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Nine Inch Nails

The Fragile

[Interscope; 1999]

By ; May 25, 2011 

Purchase at: Insound (Vinyl) | Amazon (MP3 & CD) | iTunes | MOG

In September of 1999, under the Nine Inch Nails moniker, Trent Reznor unleashed his newest musical effort upon the world. From the steady crawl toward a hail of guitars in opener “Somewhat Damaged,” to the delicate beauty of tracks like “The Frail,” there was an artistic balance found in The Fragile that Reznor hasn’t quite recreated since. It’s the Gen-X equivalent of The Wall (sorry, Mellon Collie), a double album fully realized in theme, sound, and presentation — both a reflection on the decade of rock music that preceded it and a solidification of Reznor’s standing as a force to be reckoned with.

While The Downward Spiral‘s rock and electronic aspects were often very clearly defined, crashing into each other as they fought for dominance from song to song, the world of The Fragile featured a much more fluid blending of the two elements. Throughout the record, it’s often difficult to tell exactly what is synthetic and what is organic. And unlike the deafening assault of noise throughout its predecessor, The Fragile found just as much comfort in choosing to stay quiet, resorting to pianos and strings as often as it did guitars. There’s no doubting the intention behind this transition. After all, The Fragile is a different type of record, a sort of aftermath of the war waged within its predecessor. It is anger turned to desperation — a final exhausted battle cry before Reznor is swallowed whole.

This change in tone is not only a product of Reznor’s tendency to evolve with every album release; it is also just as much a product of its time. The 90s era of music began with an unquenchable anger, a youthful frustration with everything wrong in the world. In many of the rock records throughout the decade, there was a certain hope in the hopelessness — an anger that felt like a call to arms, an honest desire to fix what was broken. But by 1999, President Clinton was deep into the Lewinsky scandal, news of the Columbine Massacre dominated the airwaves, and the entire world was paralyzed by fear of the Y2K Bug. Nothing had changed. If anything, things had gotten worse.

Given this context, it’s fitting that Reznor, one of the few survivors of the era, finished the decade with an album that was, more than anything else, a soundtrack of exhaustion and apathy. The frustration toward various enemies (religion, money, sex, government) that Reznor made his name on was traded in for melancholy, introspection, and paranoia. The record is as much a reaction to everything in the rock and cultural climate that preceded it, as it is a progression of the band’s sound. The war of the ’90s had been lost on The Fragile. It’s a tragic and fitting end to a time in music we haven’t really heard from since.

There’s another aspect of the time in which the album was born that should not be overlooked. Consider the situation: an artist, backed by a major label, coming off of a wildly successful breakthrough record. A huge studio budget and virtually no deadline to create a follow-up. Reznor and producer Alan Moulder locked themselves in a studio for two years, surrounded by instruments, and simply created. These days, with the major labels as far down in the hole as they are, it’s hard to imagine any artist, in particular one that produces rock music, ever again being afforded the opportunity Reznor was given in the creation of the record. It’s another large contributor of what makes the record so special.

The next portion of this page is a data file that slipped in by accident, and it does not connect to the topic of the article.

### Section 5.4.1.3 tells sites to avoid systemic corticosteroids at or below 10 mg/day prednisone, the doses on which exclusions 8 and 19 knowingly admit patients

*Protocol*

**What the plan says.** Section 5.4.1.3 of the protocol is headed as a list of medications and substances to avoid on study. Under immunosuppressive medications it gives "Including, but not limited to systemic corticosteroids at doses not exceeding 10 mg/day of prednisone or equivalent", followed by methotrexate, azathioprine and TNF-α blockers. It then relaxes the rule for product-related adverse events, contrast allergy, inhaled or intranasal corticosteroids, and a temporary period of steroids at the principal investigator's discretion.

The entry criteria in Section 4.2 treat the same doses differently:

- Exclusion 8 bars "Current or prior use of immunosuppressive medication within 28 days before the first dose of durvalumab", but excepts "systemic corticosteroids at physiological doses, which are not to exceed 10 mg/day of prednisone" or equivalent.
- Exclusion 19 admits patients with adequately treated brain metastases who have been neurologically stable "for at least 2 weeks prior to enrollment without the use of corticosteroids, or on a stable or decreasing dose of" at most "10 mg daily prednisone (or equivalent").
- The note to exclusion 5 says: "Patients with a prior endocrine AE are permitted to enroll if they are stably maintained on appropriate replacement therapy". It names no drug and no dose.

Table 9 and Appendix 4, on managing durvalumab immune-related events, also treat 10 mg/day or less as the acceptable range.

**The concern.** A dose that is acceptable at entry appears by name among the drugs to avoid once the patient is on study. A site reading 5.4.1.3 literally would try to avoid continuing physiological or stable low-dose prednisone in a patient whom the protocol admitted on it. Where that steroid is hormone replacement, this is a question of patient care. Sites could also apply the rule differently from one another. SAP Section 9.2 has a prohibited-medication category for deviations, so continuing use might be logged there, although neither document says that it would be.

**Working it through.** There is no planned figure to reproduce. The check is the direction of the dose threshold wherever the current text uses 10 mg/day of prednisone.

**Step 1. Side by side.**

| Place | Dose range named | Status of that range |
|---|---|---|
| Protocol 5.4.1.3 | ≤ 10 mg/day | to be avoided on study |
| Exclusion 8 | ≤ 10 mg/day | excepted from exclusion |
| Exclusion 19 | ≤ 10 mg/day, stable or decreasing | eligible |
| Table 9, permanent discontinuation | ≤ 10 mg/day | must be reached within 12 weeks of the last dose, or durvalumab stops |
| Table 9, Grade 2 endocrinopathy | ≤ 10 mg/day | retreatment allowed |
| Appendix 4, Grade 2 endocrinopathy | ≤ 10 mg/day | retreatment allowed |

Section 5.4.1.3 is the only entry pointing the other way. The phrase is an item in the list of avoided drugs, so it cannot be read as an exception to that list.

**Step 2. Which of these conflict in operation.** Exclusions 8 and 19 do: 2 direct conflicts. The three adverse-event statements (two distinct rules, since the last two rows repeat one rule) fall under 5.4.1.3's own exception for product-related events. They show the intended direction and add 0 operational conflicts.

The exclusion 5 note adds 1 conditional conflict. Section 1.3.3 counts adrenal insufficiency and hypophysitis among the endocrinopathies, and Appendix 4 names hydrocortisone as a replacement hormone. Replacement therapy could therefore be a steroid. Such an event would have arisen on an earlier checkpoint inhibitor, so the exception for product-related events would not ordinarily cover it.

There is no doubt this long gestation period is why it’s such a leviathan of an album — a sprawling epic that somehow simultaneously and successfully also manages to have a deep sense of intimacy. Just as quickly as Reznor is surrounded by towering crescendos of noise, he’s alone again, in a place so private that the very act of listening feels voyeuristic. By the end of its hour-forty runtime, through repeating motifs and densely layered soundscapes, you’d be hard pressed not to believe Reznor relinquished his entire being to the record.

So why the mixed reception upon release? It’s impossible to reflect on The Fragile without mentioning this aspect — both the critical and commercial responses to the record at the time were sharply divided. Spin christened the work as their Album Of The Year. Pitchfork Media gave it a two out of ten. And the amount of copies sold reached nowhere near the 4 million plus units The Downward Spiral moved after its release. It’s the inevitable problem that comes with an album so dense, in particular one that follows a band’s biggest record. It is a work that must be allowed to grow on its listener — one that may initially sound like a betrayal of the aesthetic Reznor previously established, but with time, reveals in its intricacies and song craft a vital progression of the artist’s sound.

It’s evident, and unfortunate, that The Fragile‘s reception has informed the band’s releases since. The record’s closest sibling, 2005’s With Teeth, is Reznor’s simplest work yet, highlighting his pop sensibilities while completely ignoring his talent for atmosphere and layering. In fact, nothing in the recent Nine Inch Nails catalogue has managed to hit the sweet spot between art rock and pop that both The Downward Spiral and The Fragile seemingly achieved with such ease. Arguably the apex of the band’s evolution, The Fragile is a masterwork, equal to and in some aspects better than its predecessor, and a triumph of the rock genre.


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